Use realistic approach to deal with climate change, Kenya tells United Nations
By Patrick Vidija
| September 24th 2021
Kenya has today challenged the United Nations Security Council-UNSC to use realistic approach to mitigate climate change.
Through the Cabinet Secretary Foreign Affairs Raychelle Omamo, Kenya said climate change is leading to profound effects globally with respect to extreme weather conditions, migration, resource competition, and on the livelihoods and economies of millions of people across the world.
She said these are combining to increase the fragility of states, propagating resource conflict and escalating existing violent confrontations.
While making her presentation during the UNSC open debate on maintenance of International Peace and Security focusing on climate change, Omamo in her six-point presentation said the council should keep in mind that climate change adaptation will need to deliver on conflict prevention and resolution.
The CS said it will call for the commitments made to the regions that have not caused climate change but are experiencing its adverse effects to be implemented in a conflict-sensitive fashion.
“On its part, and given its primary responsibility for maintaining international peace and security, the Council should also take a realistic approach to dealing with climate change particularly in climate conflict situations,” she said.
She argued that the growing body of evidence on the climate-security nexus must be developed with experts, states and institutions in the Global South where the challenge is most keenly felt.
Omamo said the research agenda must be inclusive for to enable emerging policy recommendations to be vividly embraced.
“The definitive research on this nexus will need to benefit from the Science-Policy Interface that is anchored in the work of the United Nations Environment Programme (UNEP) domiciled in Nairobi,” she said adding, “Mr. President, as UNEP prepares to celebrate its 50th birthday, its place at the centre of environmental multilateralism must be restored and strengthened if the battle against climate change is to be won.”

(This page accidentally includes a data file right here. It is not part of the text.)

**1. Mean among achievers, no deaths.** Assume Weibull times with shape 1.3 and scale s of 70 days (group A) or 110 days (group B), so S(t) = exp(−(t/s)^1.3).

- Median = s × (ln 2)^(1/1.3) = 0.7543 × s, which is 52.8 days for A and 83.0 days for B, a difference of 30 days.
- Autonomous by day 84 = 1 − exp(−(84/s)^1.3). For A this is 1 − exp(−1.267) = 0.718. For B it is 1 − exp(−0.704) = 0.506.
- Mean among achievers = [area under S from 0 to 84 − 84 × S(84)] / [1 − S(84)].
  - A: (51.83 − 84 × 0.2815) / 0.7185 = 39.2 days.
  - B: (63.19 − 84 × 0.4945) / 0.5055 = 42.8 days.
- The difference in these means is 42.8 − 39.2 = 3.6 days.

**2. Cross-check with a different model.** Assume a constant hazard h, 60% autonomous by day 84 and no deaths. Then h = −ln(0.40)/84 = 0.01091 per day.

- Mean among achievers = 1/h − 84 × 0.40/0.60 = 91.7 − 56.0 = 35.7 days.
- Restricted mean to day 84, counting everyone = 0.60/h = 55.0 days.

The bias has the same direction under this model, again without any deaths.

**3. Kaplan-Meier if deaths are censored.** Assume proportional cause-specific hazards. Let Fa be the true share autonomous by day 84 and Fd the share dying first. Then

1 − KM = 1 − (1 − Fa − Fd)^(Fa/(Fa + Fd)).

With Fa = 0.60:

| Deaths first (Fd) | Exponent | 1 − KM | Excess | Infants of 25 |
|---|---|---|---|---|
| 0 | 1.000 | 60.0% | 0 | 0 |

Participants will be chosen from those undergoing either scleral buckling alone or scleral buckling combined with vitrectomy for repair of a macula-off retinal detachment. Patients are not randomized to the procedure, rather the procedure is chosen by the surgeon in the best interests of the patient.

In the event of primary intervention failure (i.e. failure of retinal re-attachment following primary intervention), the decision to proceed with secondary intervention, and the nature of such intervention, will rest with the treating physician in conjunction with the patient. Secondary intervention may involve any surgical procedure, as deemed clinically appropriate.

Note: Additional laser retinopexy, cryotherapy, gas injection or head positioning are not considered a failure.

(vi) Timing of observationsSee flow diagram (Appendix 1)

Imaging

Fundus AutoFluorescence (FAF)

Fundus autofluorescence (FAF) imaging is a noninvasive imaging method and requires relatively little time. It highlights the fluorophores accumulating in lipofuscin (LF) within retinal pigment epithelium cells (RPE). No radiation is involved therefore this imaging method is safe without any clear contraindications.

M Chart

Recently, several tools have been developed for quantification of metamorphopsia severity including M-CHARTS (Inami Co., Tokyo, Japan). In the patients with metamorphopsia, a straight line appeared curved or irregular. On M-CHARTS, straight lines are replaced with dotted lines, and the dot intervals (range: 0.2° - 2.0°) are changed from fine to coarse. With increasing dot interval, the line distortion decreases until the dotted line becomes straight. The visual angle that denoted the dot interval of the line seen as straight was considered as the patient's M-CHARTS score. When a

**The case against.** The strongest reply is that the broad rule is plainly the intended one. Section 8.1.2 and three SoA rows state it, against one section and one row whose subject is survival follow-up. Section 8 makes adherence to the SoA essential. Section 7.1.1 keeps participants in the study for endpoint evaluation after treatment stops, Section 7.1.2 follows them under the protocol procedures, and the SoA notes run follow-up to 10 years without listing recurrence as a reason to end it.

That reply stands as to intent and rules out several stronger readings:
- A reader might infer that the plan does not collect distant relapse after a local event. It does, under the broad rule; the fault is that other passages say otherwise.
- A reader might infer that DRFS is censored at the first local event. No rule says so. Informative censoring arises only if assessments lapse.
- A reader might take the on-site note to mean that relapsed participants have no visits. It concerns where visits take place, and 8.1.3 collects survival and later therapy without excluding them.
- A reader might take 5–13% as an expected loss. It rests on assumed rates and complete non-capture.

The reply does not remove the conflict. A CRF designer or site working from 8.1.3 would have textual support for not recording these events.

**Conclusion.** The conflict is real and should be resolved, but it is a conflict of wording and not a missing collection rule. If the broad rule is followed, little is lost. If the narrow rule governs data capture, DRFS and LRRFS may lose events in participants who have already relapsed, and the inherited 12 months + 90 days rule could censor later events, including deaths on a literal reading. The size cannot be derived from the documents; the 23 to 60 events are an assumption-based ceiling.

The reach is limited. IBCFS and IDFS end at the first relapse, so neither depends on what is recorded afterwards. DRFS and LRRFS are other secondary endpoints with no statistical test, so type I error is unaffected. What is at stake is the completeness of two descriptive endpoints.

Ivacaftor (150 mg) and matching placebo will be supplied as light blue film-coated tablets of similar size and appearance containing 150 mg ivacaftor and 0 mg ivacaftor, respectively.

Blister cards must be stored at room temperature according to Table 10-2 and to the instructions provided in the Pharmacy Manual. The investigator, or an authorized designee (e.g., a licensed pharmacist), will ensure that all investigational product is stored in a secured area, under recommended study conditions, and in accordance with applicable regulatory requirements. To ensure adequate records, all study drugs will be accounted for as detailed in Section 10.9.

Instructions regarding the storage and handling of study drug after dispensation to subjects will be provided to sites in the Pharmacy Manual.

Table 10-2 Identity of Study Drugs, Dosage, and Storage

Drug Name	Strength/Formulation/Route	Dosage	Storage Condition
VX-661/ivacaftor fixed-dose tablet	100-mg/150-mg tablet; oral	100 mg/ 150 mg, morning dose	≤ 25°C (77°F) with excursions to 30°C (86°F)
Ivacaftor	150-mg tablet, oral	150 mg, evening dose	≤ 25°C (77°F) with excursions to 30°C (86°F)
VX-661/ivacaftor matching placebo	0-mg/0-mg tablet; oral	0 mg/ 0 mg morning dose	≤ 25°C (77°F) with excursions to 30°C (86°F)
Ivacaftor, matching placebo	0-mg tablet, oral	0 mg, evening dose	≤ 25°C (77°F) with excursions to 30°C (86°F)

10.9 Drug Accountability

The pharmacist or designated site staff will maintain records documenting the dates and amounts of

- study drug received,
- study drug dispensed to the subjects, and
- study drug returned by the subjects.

According to Omamo, technologies and practices that have been employed over long periods of time by millions of people are often not only resilient, but are also often, more fit for purpose.
She said the council therefore needs to build on local knowledge and practices that are proven to work especially in enhancing resilience of communities against climate change effects.
“It is this indigenous knowledge (which is often the knowledge of women) that can form the basis of peace and mediation efforts with respect to climate induced conflicts,” she said.
Omamo said the highest priority must be given to climate action not compromising the ability of countries to develop rapidly.
She reiterated that climate action must be fair and must be seen to be fair for it to draw the support of the vast majority of states.
“After all, we all understand that the bulk of the resources for climate adaptation will need to be drawn from domestic resources. Meaning that countries will need to have access to revenues from growing economies if they are to respond adequately in a fashion that protects peace and security,” Omamo said.
She challenged the council to further develop early warning systems that map climate change hotspots to enable decision-making tools that prevent and minimise conflict at the national, regional and international levels.
“UN Peacekeeping and peacebuilding missions especially those in Africa must have clear climate action mandates, including environmental protection and restoration particularly within the sprawling refugee camps within our continent,” she said.
Omamo said these missions must also have the ability to collect data especially gender disaggregated data to understand the nexus between women, climate change and conflict.
She said these African Peace Support missions must have the capabilities to respond to climate change calamities to protect vulnerable people.
Omamo said Kenya will continue to be an anchor in the articulation of global environmental issues.
“We will, in this regard, remain a strong and consistent voice for Africa, and the Global South, including Small Island Developing States in the pursuit of representative climate and security solutions,” she said.
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